MATTHEW SHAY: Well, I do think that this is a little bit of deja vu. Back in March, we experienced a great deal of uncertainty, a lot of arbitrary decisions about which businesses would be permitted to remain open, which businesses would be forced to close out of a concern for the public health. We're seeing a little bit of that again now. I think the big difference is through programs like our Operation Open Doors, which shared the lessons and experiences of many retailers earlier this year with state and local governments.

We've learned how to do things safely now. There's nothing that's inherently unsafe about the shopping experience, much less about the products that are sold. What's unsafe are certain kinds of behavior. And so if we can modify behavior, if we can adjust behavior, then we ought to be able to go about most of our daily lives. And we shouldn't be making arbitrary decisions deciding that, well, you can't buy a sweater because it's unsafe to buy a sweater, but it's OK to buy a bag of apples because it's OK to buy a bag of apples.

It's not about the products. They're inherently inanimate objects. It's about the behavior that goes on around those products. We've demonstrated there's a way to behave safely. And with that guidance, we ought to be able to keep the economy open.

ALEXIS CHRISTOPHOROUS: Matt, are you getting a feel for what people are interested in buying this holiday season?

MATTHEW SHAY: Well, Alexis, a great question. I would say that we have looked at every holiday this year-- Mother's Day, Father's Day, Memorial Day, 4th of July, Labor Day, Halloween-- and what we have seen-- and it's not unusual at a time when we're facing a real national, real global challenge like this-- is people are looking for a way to express themselves, to have a little fun, to be joyful in their daily lives, to celebrate something. And so people are out buying gifts.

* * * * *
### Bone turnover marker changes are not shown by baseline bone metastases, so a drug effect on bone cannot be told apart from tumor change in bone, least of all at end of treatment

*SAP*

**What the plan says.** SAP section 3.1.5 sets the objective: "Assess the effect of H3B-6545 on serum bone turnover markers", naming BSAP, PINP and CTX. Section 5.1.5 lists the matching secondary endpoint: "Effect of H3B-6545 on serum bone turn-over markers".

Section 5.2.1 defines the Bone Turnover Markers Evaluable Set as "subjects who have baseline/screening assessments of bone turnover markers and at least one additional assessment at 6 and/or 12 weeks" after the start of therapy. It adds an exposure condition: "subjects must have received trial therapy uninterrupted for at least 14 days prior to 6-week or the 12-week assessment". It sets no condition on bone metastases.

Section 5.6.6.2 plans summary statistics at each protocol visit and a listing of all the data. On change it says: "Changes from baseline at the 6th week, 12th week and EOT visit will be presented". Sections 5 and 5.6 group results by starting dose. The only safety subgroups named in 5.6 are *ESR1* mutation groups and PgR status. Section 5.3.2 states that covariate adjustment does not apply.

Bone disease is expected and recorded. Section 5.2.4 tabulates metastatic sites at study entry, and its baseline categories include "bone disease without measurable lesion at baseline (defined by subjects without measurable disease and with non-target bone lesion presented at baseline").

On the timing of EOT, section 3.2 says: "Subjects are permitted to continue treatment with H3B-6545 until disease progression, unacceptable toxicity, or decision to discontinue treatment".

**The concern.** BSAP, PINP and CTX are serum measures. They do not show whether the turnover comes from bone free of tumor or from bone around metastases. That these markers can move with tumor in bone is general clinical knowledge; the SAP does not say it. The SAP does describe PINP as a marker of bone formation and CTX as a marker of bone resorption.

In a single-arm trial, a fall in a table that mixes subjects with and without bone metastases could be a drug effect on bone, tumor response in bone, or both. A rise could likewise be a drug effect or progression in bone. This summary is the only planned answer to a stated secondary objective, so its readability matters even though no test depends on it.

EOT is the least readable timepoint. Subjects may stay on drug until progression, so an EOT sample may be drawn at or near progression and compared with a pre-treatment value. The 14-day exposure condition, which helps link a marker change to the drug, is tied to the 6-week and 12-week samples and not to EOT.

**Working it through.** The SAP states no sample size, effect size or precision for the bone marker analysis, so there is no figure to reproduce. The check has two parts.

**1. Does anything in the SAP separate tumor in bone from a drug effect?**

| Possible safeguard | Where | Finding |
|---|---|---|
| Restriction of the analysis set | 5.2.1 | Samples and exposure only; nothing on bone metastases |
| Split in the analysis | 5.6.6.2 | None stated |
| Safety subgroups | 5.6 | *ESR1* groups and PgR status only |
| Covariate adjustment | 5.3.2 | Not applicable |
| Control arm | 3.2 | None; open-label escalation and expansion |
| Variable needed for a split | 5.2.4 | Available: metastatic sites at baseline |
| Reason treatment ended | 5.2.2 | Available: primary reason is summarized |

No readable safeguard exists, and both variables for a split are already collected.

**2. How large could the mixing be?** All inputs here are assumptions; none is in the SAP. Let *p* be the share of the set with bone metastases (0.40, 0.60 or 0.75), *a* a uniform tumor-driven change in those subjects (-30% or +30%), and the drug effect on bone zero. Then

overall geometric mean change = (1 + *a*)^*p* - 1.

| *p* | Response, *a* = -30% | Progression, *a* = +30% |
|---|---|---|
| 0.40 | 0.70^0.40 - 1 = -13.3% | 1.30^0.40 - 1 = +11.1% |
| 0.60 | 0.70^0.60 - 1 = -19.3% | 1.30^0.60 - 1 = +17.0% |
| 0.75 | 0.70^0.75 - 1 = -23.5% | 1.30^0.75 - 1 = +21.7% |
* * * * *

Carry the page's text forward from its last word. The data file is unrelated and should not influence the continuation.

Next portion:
So we'll see some of the same categories. We're going to see apparel. We're going to see jewelry. We'll still see electronics. We'll see sporting goods. We'll see books. We're going to see a lot of gift giving in the normal categories that we see this year. And I think that's because people are looking for something to celebrate in the midst of what has otherwise been a pretty challenging year.

SIBILE MARCELLUS: Do you expect online sales to really be focused with Amazon, Walmart, and Target? And also, when it comes to apparel, do you think that's going to pick up, or do you think people just are not interested in buying clothing this year?

MATTHEW SHAY: Well, I think we are seeing the apparel category pick up, and really because the apparel category was hit hardest based on those arbitrary decisions about business restrictions on opening orders. That segment of the market came back most quickly. And while I think most of those retailers and those brands are still down for the year, they're not down nearly as much as we thought they might be because consumers did begin to go back out June, July, August, and consumption has continued right through September, October, November.

So the apparel category is doing much better than it was. And when it comes to the online experience, I think every retailer realized that as robust as they thought their online offerings were, they needed to get better. Whether you were already very well penetrated as some companies were, whether you were trying to create that as a new strength of your operating plan, I think everyone realized there was more penetration. And consumers really wanted that.

I think the big question as we get into 2021 is how much of that's going to be permanently changed behavior, and once we get to a widely distributed vaccine, how much people revert to old behaviors. That's the real question, and no one knows the answer yet.

ALEXIS CHRISTOPHOROUS: No, we do not. We're going to have to wait and see. I hope you enjoy your holiday shopping experience. Matt Shay, President and CEO of the National Retail Federation. And thanks to you too, Sibile.